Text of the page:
Re: Possible draft of 3.2.7

The question I have is why is this requirement not being considered
under Principle 1: Perceivable
The description on the "Understanding" page suggests all the groups
listed there are unable to perceive the controls.
This is not different from a piece of text  that is really a link but
has no underline or other visual distinctive trait to convey  that the
element is an operable element.
Depending on the context and functionality, if the controls get
exposed in a logical order, or by the presence of a visual cue (and
role/state etc.) the user is informed that user action is needed to
access child / related controls,  the content will be accessible.
That is what is covered by "Making Content Usable for People with
Cognitive and Learning Disabilities"
Is this not already covered by WCAG 2.0 SCs?
The Understanding doc for proposed SC 3.2.7 states: "Some design
approaches hide controls and require certain user interactions, such
as mouseover, to reveal them (both visually and programmatically)".
My take: Unless the design  includes a visual cue , even an individual
without any disability whatsoever will not be able to figure out that
the element needs to be operated upon via mouseover or such to reveal
related / child controls.
This is bad design impacting everyone and surely an accessibility barrier.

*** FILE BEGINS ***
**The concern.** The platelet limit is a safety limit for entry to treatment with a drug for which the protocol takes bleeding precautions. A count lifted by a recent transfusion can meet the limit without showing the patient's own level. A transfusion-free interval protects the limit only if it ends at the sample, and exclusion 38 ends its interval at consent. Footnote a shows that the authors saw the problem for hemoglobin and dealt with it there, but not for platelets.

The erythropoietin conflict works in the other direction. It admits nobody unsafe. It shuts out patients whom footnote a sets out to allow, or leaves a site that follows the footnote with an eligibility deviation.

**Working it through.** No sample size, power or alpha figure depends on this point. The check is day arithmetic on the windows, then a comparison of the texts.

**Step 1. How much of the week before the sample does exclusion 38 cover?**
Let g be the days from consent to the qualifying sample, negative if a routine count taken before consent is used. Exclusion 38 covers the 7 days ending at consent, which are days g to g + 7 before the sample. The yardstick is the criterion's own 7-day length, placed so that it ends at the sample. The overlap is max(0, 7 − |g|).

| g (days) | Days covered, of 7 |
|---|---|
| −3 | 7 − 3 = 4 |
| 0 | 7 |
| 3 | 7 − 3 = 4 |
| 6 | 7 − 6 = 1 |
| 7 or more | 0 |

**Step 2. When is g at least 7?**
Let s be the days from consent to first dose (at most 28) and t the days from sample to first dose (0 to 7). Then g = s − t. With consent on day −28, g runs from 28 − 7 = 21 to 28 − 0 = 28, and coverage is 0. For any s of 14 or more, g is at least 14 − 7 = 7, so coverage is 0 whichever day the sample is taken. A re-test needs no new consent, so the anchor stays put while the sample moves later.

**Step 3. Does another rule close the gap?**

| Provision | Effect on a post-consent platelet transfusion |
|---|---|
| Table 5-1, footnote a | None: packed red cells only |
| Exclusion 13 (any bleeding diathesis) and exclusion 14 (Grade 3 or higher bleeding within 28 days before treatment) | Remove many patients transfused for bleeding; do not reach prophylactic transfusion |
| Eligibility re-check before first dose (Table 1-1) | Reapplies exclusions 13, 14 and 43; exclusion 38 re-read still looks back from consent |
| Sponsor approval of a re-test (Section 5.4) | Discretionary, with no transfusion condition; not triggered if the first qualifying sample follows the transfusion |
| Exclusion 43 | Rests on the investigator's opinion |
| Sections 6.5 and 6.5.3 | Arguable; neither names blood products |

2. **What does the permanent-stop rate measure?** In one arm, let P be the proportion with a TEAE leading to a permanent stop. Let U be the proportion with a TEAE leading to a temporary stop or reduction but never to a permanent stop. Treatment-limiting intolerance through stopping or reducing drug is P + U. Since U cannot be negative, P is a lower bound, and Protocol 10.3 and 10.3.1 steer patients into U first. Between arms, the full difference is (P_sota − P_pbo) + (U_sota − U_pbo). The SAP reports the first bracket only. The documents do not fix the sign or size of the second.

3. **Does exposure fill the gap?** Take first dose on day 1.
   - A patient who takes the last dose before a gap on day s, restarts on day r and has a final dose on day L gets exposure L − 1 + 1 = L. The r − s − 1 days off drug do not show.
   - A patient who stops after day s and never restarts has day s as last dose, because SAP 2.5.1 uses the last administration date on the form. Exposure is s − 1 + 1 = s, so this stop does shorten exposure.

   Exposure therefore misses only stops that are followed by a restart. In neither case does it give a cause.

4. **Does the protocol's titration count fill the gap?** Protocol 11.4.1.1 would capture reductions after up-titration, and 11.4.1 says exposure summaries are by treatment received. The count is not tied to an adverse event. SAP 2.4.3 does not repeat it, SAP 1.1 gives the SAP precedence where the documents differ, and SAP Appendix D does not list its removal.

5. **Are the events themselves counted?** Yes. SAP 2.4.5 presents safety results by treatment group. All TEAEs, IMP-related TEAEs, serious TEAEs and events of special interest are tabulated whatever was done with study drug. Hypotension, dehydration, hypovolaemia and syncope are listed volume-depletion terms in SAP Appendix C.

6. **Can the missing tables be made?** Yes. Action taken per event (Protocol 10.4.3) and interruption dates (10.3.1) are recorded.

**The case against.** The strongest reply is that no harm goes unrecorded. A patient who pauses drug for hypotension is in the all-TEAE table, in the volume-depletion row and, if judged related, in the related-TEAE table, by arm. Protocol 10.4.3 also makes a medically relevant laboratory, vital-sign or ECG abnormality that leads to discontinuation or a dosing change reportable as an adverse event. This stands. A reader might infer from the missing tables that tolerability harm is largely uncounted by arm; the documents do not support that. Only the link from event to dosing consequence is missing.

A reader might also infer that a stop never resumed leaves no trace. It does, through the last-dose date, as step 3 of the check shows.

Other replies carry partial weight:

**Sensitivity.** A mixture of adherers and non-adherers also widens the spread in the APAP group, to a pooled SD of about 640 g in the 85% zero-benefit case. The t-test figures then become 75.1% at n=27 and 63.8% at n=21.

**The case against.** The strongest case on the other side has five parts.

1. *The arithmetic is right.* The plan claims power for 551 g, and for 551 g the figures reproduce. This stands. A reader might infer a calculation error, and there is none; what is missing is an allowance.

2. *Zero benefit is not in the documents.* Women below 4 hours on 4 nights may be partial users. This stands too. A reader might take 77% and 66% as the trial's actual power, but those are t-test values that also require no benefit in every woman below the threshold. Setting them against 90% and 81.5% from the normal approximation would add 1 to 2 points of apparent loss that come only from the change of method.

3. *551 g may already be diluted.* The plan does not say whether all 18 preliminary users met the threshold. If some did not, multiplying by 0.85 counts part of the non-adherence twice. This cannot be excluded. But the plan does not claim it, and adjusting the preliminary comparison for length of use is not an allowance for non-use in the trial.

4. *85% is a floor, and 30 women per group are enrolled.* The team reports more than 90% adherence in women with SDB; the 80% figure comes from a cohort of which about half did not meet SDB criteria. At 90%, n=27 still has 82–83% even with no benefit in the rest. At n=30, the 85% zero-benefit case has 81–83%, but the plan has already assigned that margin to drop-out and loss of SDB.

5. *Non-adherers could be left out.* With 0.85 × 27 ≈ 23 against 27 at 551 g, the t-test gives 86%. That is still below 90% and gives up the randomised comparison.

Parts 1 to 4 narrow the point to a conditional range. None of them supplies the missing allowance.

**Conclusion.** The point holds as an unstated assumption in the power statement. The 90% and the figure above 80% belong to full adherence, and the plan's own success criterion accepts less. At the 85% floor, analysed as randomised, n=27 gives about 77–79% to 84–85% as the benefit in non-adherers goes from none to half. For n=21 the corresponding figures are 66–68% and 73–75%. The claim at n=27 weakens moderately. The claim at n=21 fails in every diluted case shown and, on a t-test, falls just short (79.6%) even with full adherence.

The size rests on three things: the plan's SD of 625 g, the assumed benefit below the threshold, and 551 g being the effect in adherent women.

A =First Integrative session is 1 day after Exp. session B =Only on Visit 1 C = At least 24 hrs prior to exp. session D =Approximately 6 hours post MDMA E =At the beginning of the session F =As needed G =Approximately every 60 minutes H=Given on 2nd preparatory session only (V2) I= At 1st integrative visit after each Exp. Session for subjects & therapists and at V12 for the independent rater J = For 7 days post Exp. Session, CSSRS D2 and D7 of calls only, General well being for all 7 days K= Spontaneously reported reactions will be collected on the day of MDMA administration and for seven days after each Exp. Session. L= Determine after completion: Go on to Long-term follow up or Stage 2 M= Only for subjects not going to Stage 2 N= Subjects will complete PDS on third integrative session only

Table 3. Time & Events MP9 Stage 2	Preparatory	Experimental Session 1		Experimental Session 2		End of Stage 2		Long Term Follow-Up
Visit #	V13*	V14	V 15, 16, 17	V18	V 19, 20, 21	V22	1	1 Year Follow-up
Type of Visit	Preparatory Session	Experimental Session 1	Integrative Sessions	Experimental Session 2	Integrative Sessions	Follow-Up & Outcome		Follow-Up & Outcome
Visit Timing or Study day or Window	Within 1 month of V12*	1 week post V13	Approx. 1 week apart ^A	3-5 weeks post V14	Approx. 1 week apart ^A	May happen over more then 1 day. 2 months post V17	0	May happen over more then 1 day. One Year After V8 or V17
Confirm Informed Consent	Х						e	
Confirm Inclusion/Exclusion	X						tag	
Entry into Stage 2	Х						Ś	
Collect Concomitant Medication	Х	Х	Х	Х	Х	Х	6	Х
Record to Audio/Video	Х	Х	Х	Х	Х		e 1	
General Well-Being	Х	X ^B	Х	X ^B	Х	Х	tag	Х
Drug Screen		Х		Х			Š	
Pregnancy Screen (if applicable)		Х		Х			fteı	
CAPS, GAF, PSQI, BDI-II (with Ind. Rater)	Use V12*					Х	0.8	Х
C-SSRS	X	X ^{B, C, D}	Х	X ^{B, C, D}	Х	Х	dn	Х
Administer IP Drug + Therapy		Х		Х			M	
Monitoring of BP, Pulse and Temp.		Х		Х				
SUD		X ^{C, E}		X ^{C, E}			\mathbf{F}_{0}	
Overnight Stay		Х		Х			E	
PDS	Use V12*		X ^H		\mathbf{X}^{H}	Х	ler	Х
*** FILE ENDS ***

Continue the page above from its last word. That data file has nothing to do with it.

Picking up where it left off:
Thanks and respectfully,

On 4/27/22, Alastair Campbell <> wrote:
> Hi Sarah,
>> I had suggested in previous emails redoing the survey, as the original
>> survey question and response options were not clear. Could the chairs
>> facilitate that?
> I think the discussion based on the survey was quite clear – we all had
> different ideas about what would count as a visual indicator.
>> In answer to Alastair's questions below, I would respond, “Yes” to all!
> I would characterise that as an approach of allowing for context to set
> expectations of whether things have controls appearing on-hover. In which
> case:
>   1.  The is different from input we’ve had from other people in COGA, where
> other people were taking a stricter view.
>   2.  I don’t see value in the SC if that is the case, it wouldn’t catch
> very much.
>> We need to trust designers and developers judgment and give them agency in
>> meeting SCs in a way that’s appropriate for the context and current
>> conventions.
> We also need a way to evaluate pass/fail, otherwise it is advice rather a
> testable guideline. That isn’t a negative thing, it is covered well in:
> It would also fit nicely into the (currently termed) ‘convention tests’ in
> WCAG3:
> Kind regards,
> -Alastair

Sailesh Panchang
Customer Success Strategist and Principal Accessibility Consultant
Deque Systems Inc
381 Elden Street, Suite 2000, Herndon,
VA 20170
Mobile: 571-344-1765

Received on Wednesday, 27 April 2022 13:09:53 UTC